• illiberal democracy in that the ‘will of the people’ only is expressed in order to legitimize the political power of one single expression of that particular will and that instances of checks-and-balances (media and other gatekeepers) are eliminated to insignificance
• suspicion/rejection of multilateralism in international relations leads to withdrawal from international governmental organizations or a considerable degree of Euroscepticism
In subsequent chapters, the three phases of the rise of neo-nationalism are fleshed out in great detail. These chapters offer valuable guides through predominantly European and US postwar politics. Yet Bergmann’s main focus are populist nativist parties in different parts of Europe. The years following the end of the Cold War saw the emergence the most prolific figures came to symbolize the rise of nativist populism: Haider in Austria, Berlusconi in Italy, Marie Le Pen in France. 9/11 further unleashed the rise of Islamophobic conspiracies over the next two decades.
Most recently, dissatisfaction with some of the fundamental ingredients of the postwar order finally reached a new level in the third wave of nativist populism, triggered by economic crises starting in 2008. The economic demise of Europe now turned into a tangible life reality across the continent; for instance, during the Greek debt crisis. Especially during the so-called ‘refugee crisis’, migration was pitched against the welfare state and the economy, allegedly at risk in the wealthiest of nations. ‘Western values’ such as liberalism, feminism and even LGBTQI+ rights were described as incompatible with the worldviews and attitudes of domestic minorities and migrants. This, together with the massive rise of social media in its function of disseminating information and political mobilization, reshaped the political landscape. Political parties such as the Sweden Democrats developed a new variety of welfare chauvinism where membership in the national community and participation in redistributive justice were fused into a single outlook. Russia turned particularly vociferous in its conspiratorial critique of Western decadence and engaged in active disinformation campaigns to support political division and polarization in both Europe and the USA, with Brexit and the presidential elections of 2016 being the most significant cases. The rise of Trump and UKIP demonstrate the toxicity of this development in the name of the ‘silent majority’. For Bergmann, ‘one of the effects of nativist populism in the third wave was of undermining traditional politics and in vilifying the establishment’ (p. 197).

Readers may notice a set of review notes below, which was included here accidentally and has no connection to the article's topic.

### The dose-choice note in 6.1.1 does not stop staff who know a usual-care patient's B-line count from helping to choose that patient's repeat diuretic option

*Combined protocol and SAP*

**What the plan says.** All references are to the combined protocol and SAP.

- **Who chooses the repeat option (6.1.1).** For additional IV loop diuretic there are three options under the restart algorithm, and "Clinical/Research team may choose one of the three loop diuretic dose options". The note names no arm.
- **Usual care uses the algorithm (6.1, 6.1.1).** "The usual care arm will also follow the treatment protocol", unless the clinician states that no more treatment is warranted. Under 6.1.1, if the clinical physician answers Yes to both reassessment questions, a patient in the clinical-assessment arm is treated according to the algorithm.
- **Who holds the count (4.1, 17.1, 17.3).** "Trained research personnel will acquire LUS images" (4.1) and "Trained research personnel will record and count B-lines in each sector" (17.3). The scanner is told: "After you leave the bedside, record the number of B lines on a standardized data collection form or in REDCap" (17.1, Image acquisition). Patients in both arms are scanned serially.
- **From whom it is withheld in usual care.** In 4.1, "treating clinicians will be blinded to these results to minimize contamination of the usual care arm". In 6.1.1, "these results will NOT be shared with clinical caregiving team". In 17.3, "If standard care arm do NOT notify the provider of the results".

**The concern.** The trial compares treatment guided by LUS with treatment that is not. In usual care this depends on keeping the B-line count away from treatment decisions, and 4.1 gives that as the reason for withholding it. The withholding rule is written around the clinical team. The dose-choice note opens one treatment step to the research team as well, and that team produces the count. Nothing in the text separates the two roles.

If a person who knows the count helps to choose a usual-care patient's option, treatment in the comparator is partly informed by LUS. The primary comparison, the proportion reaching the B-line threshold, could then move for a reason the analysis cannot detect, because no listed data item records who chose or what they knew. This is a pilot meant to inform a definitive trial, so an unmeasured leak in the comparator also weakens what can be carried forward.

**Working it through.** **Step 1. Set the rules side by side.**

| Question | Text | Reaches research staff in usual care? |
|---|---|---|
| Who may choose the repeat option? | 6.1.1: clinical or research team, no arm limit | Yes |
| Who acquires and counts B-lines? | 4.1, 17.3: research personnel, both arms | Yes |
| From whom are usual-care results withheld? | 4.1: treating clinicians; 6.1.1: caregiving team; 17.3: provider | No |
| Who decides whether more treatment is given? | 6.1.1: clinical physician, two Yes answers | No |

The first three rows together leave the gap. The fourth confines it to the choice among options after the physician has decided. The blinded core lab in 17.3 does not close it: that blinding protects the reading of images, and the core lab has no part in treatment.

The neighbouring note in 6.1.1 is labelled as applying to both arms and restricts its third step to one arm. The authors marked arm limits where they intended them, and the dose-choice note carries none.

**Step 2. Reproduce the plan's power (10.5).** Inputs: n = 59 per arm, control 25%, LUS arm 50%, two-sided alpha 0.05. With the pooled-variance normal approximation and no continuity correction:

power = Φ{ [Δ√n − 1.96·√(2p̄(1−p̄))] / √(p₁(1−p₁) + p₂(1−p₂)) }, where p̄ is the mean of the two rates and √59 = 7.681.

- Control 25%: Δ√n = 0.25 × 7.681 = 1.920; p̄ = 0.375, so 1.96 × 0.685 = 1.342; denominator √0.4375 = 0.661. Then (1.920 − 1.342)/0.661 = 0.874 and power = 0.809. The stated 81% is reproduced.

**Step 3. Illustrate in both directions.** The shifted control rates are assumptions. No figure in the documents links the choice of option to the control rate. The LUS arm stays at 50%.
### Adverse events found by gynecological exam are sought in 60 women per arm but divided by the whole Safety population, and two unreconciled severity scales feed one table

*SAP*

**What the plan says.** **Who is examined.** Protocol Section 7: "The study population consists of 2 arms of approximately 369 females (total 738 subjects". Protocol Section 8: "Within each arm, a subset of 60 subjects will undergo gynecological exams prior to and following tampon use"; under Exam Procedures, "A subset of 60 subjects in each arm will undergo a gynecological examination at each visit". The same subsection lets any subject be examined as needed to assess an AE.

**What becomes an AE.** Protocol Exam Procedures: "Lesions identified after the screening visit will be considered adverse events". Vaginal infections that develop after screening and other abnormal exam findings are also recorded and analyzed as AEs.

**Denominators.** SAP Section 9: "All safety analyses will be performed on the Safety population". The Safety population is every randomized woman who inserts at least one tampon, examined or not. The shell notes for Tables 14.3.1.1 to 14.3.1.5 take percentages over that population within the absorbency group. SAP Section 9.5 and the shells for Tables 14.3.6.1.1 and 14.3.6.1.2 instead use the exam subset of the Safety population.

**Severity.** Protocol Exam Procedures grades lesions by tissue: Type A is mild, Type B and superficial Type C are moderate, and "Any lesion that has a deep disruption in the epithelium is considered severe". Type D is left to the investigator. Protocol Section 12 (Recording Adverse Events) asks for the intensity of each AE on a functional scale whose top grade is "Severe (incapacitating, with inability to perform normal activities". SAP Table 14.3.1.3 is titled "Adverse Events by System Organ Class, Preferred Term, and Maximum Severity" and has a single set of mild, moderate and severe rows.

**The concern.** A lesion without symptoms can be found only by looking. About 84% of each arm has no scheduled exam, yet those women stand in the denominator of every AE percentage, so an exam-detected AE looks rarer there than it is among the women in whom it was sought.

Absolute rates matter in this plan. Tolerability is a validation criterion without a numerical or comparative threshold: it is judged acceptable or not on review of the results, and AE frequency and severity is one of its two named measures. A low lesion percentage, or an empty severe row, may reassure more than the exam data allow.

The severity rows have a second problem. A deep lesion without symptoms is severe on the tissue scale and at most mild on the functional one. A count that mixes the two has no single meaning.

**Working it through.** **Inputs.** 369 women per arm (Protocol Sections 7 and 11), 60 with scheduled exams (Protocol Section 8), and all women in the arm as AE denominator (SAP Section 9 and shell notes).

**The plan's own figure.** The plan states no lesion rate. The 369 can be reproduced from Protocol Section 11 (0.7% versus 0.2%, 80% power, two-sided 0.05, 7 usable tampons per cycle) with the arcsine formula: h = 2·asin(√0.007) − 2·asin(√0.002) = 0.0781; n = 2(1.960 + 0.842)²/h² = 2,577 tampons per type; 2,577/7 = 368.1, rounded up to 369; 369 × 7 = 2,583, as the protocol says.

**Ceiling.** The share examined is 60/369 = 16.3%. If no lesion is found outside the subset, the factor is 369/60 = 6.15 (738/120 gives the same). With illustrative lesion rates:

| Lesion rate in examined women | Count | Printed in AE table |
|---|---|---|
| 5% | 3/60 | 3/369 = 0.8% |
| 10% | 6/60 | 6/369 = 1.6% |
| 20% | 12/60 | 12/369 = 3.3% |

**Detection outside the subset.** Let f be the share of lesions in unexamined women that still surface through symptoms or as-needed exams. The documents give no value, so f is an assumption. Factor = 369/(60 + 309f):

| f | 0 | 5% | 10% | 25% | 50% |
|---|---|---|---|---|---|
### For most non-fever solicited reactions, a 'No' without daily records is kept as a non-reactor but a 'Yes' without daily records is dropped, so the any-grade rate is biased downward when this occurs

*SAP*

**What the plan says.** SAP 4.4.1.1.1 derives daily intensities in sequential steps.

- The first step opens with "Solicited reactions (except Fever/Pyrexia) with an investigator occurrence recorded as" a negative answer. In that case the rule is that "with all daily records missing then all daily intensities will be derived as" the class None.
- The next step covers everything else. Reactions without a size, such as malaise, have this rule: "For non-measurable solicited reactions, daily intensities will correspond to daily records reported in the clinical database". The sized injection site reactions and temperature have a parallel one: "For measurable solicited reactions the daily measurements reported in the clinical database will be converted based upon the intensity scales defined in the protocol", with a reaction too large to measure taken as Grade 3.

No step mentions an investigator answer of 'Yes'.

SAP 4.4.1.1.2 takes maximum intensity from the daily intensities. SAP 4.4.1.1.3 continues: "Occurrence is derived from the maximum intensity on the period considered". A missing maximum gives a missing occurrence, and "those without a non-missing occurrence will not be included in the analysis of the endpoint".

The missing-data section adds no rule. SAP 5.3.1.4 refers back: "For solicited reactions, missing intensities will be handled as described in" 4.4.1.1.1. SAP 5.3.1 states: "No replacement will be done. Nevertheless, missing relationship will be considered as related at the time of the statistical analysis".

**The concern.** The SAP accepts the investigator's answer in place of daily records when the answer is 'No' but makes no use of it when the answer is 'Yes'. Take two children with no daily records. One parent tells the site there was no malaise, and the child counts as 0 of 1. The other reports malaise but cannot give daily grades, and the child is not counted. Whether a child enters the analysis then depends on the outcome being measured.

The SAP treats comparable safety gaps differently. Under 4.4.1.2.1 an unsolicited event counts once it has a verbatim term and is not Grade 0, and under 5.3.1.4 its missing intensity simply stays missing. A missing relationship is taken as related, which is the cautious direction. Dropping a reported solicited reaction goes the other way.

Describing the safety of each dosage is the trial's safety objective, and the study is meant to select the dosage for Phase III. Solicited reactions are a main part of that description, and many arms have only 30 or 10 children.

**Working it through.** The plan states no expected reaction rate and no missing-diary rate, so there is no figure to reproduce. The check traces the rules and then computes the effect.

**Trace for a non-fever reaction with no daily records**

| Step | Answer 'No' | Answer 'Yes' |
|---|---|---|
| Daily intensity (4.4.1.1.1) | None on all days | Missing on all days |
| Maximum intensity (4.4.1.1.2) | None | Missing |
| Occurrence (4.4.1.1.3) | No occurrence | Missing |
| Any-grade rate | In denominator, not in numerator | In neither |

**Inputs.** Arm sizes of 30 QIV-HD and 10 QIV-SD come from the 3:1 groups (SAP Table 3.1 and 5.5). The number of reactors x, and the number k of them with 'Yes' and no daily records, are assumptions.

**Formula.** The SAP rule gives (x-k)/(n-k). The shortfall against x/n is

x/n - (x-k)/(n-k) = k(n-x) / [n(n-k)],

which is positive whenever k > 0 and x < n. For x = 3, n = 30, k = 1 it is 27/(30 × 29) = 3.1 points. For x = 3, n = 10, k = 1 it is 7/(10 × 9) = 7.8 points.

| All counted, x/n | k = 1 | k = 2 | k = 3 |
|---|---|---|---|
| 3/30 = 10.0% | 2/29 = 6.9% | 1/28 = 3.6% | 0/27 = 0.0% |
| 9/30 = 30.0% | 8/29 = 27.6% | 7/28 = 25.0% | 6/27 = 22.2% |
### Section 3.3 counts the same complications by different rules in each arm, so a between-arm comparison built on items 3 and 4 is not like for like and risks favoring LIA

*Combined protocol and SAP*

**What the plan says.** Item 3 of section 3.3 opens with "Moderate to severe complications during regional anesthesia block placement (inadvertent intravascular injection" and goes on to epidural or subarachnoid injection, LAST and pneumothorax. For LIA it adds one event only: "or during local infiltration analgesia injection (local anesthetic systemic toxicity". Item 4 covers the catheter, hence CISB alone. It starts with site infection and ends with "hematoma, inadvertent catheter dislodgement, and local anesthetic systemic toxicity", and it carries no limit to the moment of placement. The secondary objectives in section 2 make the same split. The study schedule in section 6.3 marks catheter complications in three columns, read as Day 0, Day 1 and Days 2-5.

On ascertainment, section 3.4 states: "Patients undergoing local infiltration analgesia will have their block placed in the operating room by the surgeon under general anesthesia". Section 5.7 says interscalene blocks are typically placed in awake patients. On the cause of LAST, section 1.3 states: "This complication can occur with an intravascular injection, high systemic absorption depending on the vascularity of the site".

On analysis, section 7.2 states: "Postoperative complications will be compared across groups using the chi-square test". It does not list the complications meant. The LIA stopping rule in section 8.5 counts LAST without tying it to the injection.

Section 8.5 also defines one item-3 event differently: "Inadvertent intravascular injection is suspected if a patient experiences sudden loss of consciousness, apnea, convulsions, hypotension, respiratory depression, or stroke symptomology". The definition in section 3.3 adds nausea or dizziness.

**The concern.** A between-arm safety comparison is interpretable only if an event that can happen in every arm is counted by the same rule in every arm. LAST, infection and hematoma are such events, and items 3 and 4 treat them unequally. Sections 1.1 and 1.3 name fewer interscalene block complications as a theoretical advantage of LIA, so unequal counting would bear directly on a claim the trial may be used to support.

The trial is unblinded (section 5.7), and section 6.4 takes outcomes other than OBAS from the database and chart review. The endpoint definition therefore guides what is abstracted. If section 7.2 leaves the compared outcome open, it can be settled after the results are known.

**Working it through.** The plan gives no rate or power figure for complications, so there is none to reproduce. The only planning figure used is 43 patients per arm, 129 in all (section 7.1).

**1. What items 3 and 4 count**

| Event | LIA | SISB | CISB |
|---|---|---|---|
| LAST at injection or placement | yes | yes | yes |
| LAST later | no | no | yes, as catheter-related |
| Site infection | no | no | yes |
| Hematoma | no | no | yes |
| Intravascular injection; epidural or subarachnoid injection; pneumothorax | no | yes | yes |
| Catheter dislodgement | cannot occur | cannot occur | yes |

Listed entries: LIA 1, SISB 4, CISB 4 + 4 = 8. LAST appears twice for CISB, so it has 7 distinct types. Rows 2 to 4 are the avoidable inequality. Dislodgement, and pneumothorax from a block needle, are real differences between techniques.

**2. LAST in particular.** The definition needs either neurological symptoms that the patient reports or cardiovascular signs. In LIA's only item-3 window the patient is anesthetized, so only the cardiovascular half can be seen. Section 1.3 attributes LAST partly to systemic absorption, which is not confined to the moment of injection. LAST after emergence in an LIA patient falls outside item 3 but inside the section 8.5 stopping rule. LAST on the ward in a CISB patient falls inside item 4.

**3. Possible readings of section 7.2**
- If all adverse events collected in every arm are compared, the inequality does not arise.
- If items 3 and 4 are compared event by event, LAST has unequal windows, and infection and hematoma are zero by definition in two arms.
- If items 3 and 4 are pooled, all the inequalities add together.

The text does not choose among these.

As comprehensive as the book already is, there are some blind spots. Given the Eastern European trend towards ‘illiberal democracy’, how did exclusionary nationalism play out in the Eastern bloc between 1945 and 1990? Did these societies confront their wartime heritage or was nationalism still an ideological option, albeit encased in Soviet communism? Was really nothing going in that spilled over the second wave? More might have been said about, for example, why aggressive nationalism could flourish immediately after the dissolution of Yugoslavia, or why Eastern Germany is particularly affected by nativist populism, or Poland and Hungary descend into outright authoritarianism. Additionally, more examples also outside the traditional ‘West’ could have clarified we indeed can talk about a global development: from Bolsanaro in Brazil to Modi’s Hindu nationalism in India, or indeed the political worldviews informing jihadi Islamist in Europe or in Daesh. As this suggests, we still know too little about the dualist dynamics that trigger reciprocal radicalization processes. Yet Bergmann’s book is highly recommended, and provides an informed narrative to understand the trends underlying the rise of the radical right in its nativist and populist variety. This is an important book for sound orientation and reference, useful for journalists, students and a general readership alike.
Dr Andreas Önnerfors is a Senior Fellow at CARR and a Professor in Intellectual History at the University of Erfurt, Germany. See full profile here.
© Andreas Önnerfors. Views expressed on this website are individual contributors and do not necessarily reflect that of the Centre for Analysis of the Radical Right (CARR). We are pleased to share previously unpublished materials with the community under creative commons license 4.0 (Attribution-NoDerivatives).